By: ISU Communications and Marketing Staff
December 4, 2009
Sixth grade students belted out a tune while ignoring crumpled and forgotten M&M wrappers on their desks.
The scene could lead one to wonder, "This is math class?"
For Marylin Leinenbach, pairing candy and songs with numbers is a way to make learning math a little sweeter for Rockville Elementary School students.
Leinenbach, an Indiana State University associate professor of elementary education, began working with two elementary and two middle school teachers in August at the request of Rockville Superintendent Randy Kerkhoff. Parke and Vermillion school districts had applied for a grant that would have implemented a program to improve students' math skills. But after the grant request was denied, Kerkhoff turned to ISU for help.
"The concern was students passing the End of Course Assessment for Algebra I," he said, noting the success rates for Indiana students is not high. "If we could strengthen the skills of students in the earlier grades, then it has the potential of giving the students stronger skills in math."
Kerkhoff said there was another important component of the collaboration.
"It also gave Rockville Community Schools a partnership with a major university," he said. "This is important to the school system for the future of our students is dependent on how well we all educate our students."
Leinenbach and the four Rockville teachers worked to develop lessons and activities.
"We all worked together on different strategies on what one can do to teach children math," Leinenbach explained.
Fifth grade teacher John Batty studied under Leinenbach when he attended ISU and is one of the four teachers.
"It was one of my favorite classes I took at ISU," he said. "I was really excited when I heard Dr. Kerkhoff partnered with ISU and she would be coming here."
One day each month, Leinenbach drives north to Rockville where she spends an entire day working with the students, co-teaching with the Rockville teachers. One month she works with the middle school, while the next month she works with the elementary.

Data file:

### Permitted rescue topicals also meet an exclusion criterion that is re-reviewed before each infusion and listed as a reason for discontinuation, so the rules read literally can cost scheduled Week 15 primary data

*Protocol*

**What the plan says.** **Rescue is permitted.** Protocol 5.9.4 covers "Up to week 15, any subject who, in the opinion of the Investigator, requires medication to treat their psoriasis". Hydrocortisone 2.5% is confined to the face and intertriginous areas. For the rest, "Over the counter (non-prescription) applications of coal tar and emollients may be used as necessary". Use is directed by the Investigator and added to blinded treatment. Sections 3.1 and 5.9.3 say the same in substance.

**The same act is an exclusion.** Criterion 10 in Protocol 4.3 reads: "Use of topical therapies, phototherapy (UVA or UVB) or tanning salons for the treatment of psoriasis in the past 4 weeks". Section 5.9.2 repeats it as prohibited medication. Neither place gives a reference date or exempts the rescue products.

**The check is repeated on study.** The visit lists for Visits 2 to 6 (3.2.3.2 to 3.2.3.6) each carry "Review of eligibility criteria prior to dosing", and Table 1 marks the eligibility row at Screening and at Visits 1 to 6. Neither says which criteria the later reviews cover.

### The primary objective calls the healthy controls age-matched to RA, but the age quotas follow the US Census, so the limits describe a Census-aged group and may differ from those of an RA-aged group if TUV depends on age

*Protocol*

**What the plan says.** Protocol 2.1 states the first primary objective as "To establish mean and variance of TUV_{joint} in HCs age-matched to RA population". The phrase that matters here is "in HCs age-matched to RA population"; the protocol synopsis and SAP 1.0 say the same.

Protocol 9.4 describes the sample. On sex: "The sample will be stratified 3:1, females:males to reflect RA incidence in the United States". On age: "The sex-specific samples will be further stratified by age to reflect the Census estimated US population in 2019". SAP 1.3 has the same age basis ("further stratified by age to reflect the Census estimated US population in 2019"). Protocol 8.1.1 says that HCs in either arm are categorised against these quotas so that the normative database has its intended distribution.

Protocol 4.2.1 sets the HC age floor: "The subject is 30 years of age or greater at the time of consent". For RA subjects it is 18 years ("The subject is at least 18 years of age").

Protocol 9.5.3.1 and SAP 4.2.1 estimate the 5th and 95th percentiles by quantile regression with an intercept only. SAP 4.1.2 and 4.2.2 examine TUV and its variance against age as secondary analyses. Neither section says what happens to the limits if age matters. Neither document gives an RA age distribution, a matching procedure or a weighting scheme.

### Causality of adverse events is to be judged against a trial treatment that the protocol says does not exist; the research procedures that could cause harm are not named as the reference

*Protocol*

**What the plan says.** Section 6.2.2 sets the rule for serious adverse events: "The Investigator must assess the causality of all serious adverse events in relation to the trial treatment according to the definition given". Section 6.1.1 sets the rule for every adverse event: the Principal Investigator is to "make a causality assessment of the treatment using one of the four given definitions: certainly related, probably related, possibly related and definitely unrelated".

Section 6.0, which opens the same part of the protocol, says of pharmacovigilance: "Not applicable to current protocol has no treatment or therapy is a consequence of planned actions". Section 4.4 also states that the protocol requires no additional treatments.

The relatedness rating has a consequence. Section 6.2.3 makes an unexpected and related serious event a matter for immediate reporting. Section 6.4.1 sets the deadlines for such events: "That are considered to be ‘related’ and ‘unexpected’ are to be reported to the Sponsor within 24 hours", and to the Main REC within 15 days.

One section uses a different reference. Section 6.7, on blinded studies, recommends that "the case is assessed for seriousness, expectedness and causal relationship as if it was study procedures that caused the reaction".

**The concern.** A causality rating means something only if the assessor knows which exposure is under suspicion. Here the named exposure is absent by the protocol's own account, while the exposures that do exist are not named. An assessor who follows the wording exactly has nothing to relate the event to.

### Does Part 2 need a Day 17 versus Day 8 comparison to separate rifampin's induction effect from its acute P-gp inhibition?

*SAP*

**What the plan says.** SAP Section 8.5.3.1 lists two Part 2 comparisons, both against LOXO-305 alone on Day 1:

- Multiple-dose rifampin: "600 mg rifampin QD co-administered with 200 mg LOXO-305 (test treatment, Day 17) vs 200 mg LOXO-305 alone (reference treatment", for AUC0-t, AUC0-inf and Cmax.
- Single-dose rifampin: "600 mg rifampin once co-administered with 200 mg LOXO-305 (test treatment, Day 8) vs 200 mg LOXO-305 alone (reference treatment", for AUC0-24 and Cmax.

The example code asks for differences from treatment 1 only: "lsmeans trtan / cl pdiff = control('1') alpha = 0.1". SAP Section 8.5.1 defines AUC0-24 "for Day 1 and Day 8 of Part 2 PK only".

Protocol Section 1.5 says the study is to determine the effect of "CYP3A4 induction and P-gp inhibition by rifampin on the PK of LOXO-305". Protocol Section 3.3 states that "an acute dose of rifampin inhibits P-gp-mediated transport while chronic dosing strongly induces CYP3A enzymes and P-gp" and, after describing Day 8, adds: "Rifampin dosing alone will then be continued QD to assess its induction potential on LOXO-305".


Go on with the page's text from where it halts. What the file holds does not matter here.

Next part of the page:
"By partnering with ISU, it opens different pathways to teach students math," Batty said. "It's very beneficial because not all kids learn the same way."
Returning to the classroom has been a joy to Leinenbach, who spent decades teaching in the public schools.
"What Rockville has given me is validation of my almost 10 years of study of the ways children learn. Children can learn by giving them the opportunities to show, to set in motion their unique gifts," she jotted on the back of a receipt - the only paper she could find in her excitement after her first day teaching at Rockville. "All children not only have the right to learn, they can learn."
As part of working with Rockville teachers and students, Leinenbach guided them through a multiple intelligence survey that helps show how students learn best such as musically, spatially or linguistically among others.
The survey results surprised sixth grade teacher Doyne Cruse. He discovered many of his students learn kinesthetically and musically. Now, he brings the lessons to his classes differently.
"We have many hands-on activities," Cruse said. "We do as many activities as we can through music and movement."
"It doesn't matter what abilities they have it's up to us teachers to show strategies that allow the children to show us they understand," Leinenbach said.
That is why she goes to Rockville carrying tubs of materials and leads songs such as "Old MacDonald Had a Polygon Barn" that tells of different shapes and "If You Want to Multiply By Nine," which teaches multiples of nine to the tune of "If You're Happy and You Know It."
On a recent Tuesday, Leinenbach brought graphic calculators and passed out individual-size bags of M&Ms.
"Do not eat them," she warned. "We need them for data."
The students learned to create graphs on the calculators showing the number of brown, red and green M&Ms in each individual-size bag. Silence filled the room except for soft clicks as the students entered data into the calculators. As they finished, hands punched into the air so they could show Leinenbach and Cruse their results.
Finally, when each student finished, Leinenbach spoke the words which the students had been waiting to hear.
"Ok, now you can eat the M&Ms," she said, resulting in students chattering while M&Ms quickly disappeared from their desks.
"We've had so much fun," Cruse said with a smile. "The kids love it."
Contact: Marylin Leinenbach, Indiana State University, associate professor of elementary education, at 812-237-2847 or Marylin.Leinenbach@indstate.edu
Writer: Jennifer Sicking, Indiana State University, assistant director of media relations, at 812-237-7972 or Jennifer.Sicking@indstate.edu
Cutline: Rockville students use M&Ms and graphing calculators as part of a recent math lesson. ISU Photo/Tony Campbell
Cutline: Marylin Leinenbach, ISU associate professor of elementary education, gives a high five to a Rockville student for a correct answer during a math lesson. ISU Photo/Tony Campbell
Marylin Leinenbach, an Indiana State University associate professor of elementary education, began working with Rockville elementary and two middle school teachers on math lessons and activities.